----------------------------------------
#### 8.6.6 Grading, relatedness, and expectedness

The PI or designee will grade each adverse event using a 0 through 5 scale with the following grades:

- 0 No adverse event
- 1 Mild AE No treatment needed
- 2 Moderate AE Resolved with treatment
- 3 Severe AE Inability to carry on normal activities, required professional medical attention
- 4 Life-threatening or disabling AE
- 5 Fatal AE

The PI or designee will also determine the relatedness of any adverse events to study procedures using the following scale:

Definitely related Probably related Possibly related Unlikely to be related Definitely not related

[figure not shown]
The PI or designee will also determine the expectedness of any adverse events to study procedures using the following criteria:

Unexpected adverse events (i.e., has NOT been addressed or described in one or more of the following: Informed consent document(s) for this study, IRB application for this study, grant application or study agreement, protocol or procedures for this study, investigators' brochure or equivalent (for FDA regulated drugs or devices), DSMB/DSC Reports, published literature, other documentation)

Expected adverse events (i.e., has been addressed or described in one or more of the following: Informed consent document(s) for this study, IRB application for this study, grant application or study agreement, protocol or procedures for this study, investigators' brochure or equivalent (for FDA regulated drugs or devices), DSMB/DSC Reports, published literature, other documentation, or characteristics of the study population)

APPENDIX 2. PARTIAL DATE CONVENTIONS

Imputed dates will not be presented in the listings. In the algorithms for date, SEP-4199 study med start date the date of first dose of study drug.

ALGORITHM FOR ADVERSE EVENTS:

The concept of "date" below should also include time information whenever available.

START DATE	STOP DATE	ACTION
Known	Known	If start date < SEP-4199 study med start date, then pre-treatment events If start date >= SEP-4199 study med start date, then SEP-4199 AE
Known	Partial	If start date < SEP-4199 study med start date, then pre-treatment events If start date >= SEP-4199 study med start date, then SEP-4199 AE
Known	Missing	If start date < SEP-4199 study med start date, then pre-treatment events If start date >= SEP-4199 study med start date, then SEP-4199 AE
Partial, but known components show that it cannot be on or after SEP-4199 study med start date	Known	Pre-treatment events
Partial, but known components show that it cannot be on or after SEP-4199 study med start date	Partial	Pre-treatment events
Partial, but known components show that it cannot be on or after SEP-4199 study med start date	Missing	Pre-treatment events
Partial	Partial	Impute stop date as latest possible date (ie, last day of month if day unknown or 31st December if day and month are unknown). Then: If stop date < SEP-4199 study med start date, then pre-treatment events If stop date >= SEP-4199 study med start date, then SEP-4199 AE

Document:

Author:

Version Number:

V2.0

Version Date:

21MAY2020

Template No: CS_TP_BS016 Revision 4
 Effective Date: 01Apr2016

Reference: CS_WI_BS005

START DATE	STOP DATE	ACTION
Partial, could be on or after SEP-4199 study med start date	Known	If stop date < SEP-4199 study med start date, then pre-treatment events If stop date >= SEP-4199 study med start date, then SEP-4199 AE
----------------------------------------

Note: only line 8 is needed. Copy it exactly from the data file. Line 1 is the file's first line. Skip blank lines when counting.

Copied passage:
- 5 Fatal AE